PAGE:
CRNNS: Enhanced IEN Application Process

Dear Friends,

If you read the post CRNBC: New application process for Internationally Educated Nurses posted on Monday, then you saw an excellent graphic explaining the licensure process to become an RN in BC. There I wrote about how the steps for NNAS are universal, but the steps for each provincial college is different. On Tuesday I wrote about the Criteria for Registration and Licensure for IENs in Nova Scotia. In this post it is clearly evident that the provincial registration processes have been legislated by law: provincial not federal law. Today I will be sharing the Enhanced IEN Application Process from CRNNS in Nova Scotia. The CRNNS, like the CRNBC, has provided a graphic that transparently outlines the process of becoming a nurse in Nova Scotia.

Compare and contrast these two documents, using critical thinking skills,CRNNS to determine what are the similarities and what are the differences. And comment about them. Then consider, how does this information influence your decision about which provincial college you want to apply to, to become an RN. Comment on that too! Let’s get some discussion going!

Kim

Enhanced IEN Application Process
Starting on August 12, 2014, all new internationally educated nurse (IEN) applicants in Canada must apply to the National Nursing Assessment Service (NNAS) prior to applying to the College. This requires you to send your documents and credentials toNNAS to be verified first before applying to the College. After you apply to the College, we will process your application for registration and licensure.What does this change mean to me, an internationally educated nurse applicant?

  • You will be required to pay two separate fees, one to NNAS and one to the College. The NNAS fee is posted on the NNAS webpage and the College fee is $402 (tax included);
  • Streamlined online application process and an enhanced user friendly experience;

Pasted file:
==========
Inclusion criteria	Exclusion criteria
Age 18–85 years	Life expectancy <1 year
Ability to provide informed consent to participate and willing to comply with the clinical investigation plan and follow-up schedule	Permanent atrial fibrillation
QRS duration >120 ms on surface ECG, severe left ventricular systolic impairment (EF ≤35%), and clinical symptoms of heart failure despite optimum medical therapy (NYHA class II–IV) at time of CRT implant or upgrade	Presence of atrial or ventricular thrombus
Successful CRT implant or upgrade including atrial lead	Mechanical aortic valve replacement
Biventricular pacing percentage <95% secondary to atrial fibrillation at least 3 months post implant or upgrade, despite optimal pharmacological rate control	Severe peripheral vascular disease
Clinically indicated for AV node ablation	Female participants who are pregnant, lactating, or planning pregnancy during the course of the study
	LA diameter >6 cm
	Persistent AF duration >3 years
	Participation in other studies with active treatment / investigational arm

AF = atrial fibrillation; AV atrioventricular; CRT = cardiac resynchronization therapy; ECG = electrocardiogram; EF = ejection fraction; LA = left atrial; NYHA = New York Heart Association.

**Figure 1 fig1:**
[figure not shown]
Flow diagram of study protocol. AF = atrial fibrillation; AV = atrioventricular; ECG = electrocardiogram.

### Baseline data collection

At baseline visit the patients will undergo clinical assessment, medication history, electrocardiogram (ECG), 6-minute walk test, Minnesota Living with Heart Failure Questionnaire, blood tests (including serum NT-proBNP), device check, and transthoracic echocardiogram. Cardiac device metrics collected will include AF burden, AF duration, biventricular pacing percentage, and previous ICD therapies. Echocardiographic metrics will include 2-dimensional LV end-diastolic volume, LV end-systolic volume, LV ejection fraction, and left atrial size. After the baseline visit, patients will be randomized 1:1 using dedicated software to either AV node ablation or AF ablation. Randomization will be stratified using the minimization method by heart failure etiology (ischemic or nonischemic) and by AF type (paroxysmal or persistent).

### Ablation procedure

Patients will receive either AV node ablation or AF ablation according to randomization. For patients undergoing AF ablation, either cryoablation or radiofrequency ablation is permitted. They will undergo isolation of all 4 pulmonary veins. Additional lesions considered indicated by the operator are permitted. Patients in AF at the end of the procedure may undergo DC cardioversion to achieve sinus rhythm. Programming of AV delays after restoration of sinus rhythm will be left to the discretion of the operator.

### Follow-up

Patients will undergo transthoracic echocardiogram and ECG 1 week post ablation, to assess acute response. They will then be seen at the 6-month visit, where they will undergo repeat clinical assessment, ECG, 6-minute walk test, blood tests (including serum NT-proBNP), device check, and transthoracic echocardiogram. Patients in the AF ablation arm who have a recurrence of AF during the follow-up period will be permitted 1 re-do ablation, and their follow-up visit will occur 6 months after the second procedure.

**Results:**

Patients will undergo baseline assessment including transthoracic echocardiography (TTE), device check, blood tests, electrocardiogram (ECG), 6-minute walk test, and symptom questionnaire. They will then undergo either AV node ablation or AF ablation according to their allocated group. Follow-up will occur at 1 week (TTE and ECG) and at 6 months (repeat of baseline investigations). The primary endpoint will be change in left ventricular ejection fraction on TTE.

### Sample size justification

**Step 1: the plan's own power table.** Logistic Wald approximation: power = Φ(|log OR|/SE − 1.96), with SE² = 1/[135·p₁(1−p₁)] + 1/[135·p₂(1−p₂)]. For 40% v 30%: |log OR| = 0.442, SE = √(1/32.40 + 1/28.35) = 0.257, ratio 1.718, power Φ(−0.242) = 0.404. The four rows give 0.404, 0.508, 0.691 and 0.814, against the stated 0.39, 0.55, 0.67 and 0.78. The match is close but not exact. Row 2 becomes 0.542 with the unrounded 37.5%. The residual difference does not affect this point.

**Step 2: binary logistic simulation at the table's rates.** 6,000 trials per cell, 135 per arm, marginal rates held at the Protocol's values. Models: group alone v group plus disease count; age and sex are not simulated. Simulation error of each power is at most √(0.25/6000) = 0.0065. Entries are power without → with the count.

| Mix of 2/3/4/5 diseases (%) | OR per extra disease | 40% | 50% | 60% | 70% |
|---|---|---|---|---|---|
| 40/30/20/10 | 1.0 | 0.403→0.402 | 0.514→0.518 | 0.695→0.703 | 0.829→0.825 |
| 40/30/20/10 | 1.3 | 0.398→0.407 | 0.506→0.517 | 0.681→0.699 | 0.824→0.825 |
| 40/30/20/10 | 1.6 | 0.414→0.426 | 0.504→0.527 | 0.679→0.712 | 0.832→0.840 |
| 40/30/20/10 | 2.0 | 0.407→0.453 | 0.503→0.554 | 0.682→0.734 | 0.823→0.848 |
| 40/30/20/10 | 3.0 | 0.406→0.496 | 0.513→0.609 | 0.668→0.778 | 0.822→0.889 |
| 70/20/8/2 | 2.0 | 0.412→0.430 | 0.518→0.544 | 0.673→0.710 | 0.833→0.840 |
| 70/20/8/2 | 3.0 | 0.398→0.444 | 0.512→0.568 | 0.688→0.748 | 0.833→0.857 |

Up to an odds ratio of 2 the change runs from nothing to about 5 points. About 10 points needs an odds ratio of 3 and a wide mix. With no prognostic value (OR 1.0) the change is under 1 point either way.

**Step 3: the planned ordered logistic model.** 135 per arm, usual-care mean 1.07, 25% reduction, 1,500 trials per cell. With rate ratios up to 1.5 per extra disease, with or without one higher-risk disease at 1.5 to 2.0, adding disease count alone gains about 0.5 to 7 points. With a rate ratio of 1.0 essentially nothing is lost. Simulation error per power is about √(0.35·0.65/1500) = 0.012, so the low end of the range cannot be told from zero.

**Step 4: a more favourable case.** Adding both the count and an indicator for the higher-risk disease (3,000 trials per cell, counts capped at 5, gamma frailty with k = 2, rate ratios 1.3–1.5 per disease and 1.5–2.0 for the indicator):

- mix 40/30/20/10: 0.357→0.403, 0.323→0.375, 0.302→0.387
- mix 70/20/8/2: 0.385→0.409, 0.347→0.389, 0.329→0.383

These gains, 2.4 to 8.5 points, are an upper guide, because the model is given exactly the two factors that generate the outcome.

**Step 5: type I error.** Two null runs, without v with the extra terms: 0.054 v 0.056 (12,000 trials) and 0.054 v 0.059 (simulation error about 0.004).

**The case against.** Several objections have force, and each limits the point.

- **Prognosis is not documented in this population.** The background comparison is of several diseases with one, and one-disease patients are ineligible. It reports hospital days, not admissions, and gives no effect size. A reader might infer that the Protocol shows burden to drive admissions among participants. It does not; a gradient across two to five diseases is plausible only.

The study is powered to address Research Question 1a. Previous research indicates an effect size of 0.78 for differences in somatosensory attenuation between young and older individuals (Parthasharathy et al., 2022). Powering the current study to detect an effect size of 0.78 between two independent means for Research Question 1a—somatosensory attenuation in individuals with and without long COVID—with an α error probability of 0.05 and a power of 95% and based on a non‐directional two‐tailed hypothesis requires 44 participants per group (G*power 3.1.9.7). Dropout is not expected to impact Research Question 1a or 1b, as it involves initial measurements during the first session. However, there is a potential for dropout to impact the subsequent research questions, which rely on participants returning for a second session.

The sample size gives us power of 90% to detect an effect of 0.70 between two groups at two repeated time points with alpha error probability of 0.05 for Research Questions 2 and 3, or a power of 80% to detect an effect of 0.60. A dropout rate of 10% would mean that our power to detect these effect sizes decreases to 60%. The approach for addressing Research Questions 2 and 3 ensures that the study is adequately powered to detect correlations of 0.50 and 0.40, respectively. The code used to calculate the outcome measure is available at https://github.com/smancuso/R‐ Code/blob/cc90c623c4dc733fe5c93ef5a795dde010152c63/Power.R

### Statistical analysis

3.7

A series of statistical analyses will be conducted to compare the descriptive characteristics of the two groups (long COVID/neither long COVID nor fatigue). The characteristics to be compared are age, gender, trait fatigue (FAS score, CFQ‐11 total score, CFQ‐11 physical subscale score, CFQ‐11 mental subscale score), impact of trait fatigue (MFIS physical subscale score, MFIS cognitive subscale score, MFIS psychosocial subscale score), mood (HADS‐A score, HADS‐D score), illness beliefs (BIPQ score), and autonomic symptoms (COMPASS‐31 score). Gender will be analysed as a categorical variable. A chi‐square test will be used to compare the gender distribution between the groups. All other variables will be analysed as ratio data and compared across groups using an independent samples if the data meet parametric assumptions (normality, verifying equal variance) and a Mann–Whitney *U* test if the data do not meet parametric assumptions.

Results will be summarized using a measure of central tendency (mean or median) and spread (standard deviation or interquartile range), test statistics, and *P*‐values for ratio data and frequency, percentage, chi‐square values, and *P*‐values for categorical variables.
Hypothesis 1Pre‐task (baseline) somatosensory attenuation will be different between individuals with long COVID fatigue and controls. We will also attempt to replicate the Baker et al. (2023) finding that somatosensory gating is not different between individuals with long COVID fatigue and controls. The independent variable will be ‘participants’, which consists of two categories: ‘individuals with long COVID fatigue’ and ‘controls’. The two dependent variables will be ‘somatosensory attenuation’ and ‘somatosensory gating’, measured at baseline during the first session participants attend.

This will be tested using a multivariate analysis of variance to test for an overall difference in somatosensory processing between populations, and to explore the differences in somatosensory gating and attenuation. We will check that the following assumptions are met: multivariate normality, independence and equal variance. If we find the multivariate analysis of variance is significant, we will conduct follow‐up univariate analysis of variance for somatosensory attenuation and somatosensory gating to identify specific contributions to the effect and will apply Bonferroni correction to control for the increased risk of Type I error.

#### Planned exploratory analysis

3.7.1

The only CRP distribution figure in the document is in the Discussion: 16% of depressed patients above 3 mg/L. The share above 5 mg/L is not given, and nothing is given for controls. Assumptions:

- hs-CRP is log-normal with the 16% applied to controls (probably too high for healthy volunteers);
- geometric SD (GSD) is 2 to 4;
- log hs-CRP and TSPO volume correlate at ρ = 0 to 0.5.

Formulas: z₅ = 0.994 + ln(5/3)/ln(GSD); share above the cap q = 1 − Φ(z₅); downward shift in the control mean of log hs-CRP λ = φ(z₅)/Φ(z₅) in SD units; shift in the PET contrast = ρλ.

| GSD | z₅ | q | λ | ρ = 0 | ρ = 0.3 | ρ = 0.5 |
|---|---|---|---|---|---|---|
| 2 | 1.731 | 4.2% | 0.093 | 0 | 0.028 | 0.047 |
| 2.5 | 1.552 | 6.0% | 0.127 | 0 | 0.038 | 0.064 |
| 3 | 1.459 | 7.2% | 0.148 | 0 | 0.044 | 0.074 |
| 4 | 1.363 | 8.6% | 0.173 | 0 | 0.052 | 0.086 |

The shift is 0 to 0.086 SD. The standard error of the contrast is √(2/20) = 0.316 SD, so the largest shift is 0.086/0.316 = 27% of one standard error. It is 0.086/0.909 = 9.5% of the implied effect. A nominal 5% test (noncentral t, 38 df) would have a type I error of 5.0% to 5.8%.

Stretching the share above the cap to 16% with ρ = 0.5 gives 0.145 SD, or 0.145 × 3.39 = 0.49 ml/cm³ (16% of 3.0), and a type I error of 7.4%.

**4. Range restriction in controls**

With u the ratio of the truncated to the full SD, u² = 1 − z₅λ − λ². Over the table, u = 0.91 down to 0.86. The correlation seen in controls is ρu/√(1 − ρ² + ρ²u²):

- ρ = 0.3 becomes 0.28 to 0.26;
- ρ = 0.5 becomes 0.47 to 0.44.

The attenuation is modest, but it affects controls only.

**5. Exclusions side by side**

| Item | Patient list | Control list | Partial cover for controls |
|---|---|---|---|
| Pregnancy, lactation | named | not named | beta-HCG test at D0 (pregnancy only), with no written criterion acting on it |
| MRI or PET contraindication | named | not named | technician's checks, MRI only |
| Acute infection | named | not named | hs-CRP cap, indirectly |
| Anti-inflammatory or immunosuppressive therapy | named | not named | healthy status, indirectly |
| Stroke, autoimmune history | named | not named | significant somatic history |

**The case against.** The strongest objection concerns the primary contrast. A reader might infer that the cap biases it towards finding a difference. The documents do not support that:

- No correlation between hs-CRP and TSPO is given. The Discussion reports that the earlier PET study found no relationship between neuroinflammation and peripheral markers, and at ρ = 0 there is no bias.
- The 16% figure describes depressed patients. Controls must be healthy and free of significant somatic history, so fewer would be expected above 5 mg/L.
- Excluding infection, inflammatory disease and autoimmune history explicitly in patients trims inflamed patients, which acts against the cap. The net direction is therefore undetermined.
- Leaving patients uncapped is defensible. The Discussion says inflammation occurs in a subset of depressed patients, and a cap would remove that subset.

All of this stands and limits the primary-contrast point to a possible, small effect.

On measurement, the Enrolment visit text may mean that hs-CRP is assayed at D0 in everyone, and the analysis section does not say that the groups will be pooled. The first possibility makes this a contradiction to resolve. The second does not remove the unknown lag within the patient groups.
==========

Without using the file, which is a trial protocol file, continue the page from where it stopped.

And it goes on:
• Access to a 1-800 customer care telephone number;
  • The ability to track the status of your application online at any time;
  • More timely assessment of registration and licensure eligibility;
  • You can use the nationally accepted NNAS advisory report, which is a comparison of your nursing program to a Canadian nursing program, to apply for registration and licensure to any registered nursing regulatory body in Canada (excluding Quebec and the territories). Your advisory report can also be used if applying to more than one category of nursing (i.e. RN, LPN and RPN).

What if I submit an application before August 12, 2014?

If Part 1 of your application and initial assessment fee are received by the College before August 12, your application will be assessed using our current process.

However, if you apply to the College after August 12, 2014, you must follow the new process and apply initially to NNAS. Please visit the NNAS website for more information.

Below is the guide that outlines the steps in the new IEN assessment process. NNAS is responsible for facilitating steps 1-4 as indicated by the red boxes and as the regulator, we (CRNNS) are responsible for facilitating steps 5-10 as indicated by the blue boxes. A print ready guide is also available.

CRNNS Enhanced Process

 


 

Please comment! Please share! And if you are feeling overwhelmed, confused or disenchanted please check out these tags: encouragementthank you10 in CELBAN Listening.

Kim

3 responses to “CRNNS: Enhanced IEN Application Process

  1. Pingback: CELBAN Preparation in the UK and internationally | Dear Kim

  2. Thank you Kim for the info.
    It will be interesting to see if CNO grants temporary licence before national test is passed. I also noticed that CRNNS’s fee are lower that CNO.., unless CNO changed theirs after NNAS began processing applications.

    • Olof,

      It would be nice to have a similar diagram for all of the provinces. As far as I know it is standard for most provincial colleges to grant temporary licenses so that IENs can work towards the 225 hours of nursing in Canada as Graduate Nurses. (Well this was the process in Alberta several years ago.)

      This experience is considered training that supports the individuals preparation for the national exam. It is the same in many health care professions: pharmacists and physiotherapists included.

      What I would like to know about the CNO is if they have changed their process. Before August 12, 2014 IENs were not required to submit the English Proficiency exam score until the end of the process. Many IENs came to me, from Ontario, after passing the CRNE. I am wondering if the CNO will now be consistent with the rest of the country, as a result of the National Nursing Assessment Services, and have the English Proficiency Score required at the beginning of the process.

      Thanks for your comments, and observations!

      Kim

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